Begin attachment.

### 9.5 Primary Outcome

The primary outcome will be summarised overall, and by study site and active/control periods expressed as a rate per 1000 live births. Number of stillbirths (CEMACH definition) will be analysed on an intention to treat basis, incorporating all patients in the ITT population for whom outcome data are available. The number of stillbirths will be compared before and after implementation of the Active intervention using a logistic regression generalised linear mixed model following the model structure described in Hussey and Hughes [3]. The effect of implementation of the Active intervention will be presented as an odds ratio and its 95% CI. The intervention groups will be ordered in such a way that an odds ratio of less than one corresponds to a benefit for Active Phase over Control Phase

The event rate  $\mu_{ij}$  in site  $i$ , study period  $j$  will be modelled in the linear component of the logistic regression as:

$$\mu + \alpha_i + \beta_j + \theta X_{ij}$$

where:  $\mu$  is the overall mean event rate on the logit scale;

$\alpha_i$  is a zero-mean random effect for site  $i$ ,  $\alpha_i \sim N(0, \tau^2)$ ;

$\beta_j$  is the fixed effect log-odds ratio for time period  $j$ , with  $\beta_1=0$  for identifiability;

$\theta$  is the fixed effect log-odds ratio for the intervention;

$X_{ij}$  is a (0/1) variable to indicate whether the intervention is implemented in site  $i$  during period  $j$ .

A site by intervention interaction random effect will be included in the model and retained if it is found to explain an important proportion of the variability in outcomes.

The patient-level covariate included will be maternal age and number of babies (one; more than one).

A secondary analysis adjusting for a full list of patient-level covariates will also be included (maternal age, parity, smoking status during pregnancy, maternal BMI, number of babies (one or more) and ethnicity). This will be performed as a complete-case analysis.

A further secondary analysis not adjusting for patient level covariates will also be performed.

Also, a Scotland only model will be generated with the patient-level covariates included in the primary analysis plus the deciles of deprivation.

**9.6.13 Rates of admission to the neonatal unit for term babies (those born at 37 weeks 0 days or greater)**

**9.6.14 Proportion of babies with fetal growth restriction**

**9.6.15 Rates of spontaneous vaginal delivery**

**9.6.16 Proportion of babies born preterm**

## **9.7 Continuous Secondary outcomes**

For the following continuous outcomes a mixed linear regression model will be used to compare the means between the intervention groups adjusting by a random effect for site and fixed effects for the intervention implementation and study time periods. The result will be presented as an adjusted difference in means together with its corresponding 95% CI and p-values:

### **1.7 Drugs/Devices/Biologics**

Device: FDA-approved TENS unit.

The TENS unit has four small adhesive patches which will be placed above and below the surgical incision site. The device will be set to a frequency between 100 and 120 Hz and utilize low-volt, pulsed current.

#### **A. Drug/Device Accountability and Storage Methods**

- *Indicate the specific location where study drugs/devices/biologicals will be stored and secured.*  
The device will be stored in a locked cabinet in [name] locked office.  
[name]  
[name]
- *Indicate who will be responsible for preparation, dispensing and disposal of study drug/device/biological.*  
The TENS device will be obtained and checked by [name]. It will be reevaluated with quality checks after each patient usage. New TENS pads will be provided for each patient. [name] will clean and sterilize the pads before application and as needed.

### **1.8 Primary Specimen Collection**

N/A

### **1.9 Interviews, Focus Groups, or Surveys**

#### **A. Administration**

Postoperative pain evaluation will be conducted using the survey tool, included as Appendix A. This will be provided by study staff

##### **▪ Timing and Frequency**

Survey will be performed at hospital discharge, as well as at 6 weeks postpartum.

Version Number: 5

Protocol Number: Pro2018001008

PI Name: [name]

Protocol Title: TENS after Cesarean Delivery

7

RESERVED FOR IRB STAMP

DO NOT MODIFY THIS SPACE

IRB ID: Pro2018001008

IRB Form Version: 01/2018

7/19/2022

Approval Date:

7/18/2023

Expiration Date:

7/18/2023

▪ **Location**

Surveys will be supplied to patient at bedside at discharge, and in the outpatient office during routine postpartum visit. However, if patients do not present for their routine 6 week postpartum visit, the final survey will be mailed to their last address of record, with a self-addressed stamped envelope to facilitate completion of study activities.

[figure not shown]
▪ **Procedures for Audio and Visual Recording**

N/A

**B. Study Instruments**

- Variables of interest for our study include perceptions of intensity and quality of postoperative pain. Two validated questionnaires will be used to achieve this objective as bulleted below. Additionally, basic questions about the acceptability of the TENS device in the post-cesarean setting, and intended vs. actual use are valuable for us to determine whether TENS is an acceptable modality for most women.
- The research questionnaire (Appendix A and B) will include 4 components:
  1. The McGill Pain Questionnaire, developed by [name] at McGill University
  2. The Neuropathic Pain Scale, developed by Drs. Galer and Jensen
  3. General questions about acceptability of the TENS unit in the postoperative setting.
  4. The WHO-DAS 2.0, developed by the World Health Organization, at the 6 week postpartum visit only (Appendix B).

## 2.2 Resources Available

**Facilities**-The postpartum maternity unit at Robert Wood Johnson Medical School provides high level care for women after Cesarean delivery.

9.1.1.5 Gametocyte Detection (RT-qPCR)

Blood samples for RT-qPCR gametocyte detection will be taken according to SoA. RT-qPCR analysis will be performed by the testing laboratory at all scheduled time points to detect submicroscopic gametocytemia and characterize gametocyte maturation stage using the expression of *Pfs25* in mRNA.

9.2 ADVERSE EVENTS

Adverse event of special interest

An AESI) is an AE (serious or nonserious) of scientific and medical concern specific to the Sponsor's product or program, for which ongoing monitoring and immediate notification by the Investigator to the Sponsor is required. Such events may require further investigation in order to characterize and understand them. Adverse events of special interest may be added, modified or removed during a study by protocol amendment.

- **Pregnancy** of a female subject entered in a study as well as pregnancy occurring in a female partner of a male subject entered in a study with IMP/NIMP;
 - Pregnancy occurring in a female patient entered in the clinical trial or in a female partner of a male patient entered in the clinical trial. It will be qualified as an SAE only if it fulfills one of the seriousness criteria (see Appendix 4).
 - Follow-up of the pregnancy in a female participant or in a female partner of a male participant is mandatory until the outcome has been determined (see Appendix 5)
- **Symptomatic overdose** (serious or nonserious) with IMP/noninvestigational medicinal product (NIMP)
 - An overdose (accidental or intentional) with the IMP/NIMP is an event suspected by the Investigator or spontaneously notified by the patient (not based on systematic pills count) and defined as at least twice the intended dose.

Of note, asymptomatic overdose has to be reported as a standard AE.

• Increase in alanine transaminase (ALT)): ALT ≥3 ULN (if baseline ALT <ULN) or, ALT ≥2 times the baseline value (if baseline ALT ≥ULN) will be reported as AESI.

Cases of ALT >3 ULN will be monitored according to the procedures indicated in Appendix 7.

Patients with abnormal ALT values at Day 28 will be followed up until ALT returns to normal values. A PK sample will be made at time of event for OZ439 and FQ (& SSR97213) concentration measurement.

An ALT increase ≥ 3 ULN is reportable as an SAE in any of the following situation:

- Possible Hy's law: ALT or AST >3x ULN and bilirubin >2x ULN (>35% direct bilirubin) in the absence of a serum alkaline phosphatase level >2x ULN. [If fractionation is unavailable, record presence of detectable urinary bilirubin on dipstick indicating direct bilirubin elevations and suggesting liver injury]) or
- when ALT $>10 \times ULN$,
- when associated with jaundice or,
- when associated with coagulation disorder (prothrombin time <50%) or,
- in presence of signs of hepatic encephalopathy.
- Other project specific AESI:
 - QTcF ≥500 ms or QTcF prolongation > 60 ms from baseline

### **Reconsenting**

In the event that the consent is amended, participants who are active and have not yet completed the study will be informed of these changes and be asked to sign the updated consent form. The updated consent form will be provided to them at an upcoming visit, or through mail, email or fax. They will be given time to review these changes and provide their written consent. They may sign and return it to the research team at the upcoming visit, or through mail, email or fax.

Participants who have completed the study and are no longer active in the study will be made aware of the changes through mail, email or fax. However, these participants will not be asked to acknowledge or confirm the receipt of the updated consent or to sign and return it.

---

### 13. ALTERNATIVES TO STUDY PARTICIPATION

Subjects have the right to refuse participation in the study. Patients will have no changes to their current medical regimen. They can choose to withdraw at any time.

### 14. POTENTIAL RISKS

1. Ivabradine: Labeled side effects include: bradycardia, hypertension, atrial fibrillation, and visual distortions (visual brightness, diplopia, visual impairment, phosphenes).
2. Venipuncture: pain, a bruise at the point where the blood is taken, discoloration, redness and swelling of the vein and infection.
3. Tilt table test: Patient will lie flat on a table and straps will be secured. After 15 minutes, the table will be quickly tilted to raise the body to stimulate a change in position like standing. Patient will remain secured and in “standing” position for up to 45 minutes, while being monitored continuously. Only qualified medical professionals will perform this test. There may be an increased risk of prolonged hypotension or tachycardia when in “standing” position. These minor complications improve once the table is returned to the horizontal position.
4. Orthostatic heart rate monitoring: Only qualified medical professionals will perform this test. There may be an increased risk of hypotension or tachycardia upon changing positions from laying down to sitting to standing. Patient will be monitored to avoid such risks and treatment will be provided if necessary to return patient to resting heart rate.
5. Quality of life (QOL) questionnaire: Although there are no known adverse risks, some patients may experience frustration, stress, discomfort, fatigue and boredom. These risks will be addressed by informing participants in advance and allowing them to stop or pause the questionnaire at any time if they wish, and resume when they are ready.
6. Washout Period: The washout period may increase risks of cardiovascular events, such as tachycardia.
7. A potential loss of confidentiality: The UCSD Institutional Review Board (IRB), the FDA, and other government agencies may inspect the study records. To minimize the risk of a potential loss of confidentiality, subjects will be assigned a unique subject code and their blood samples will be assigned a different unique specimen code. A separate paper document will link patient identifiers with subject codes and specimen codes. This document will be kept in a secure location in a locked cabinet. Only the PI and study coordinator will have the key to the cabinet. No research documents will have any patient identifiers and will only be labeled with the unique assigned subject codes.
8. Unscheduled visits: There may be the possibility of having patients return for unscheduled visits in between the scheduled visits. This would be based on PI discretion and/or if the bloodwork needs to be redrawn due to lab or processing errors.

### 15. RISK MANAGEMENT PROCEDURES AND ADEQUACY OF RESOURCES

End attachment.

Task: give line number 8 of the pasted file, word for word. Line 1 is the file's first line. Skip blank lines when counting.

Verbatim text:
$\theta$  is the fixed effect log-odds ratio for the intervention;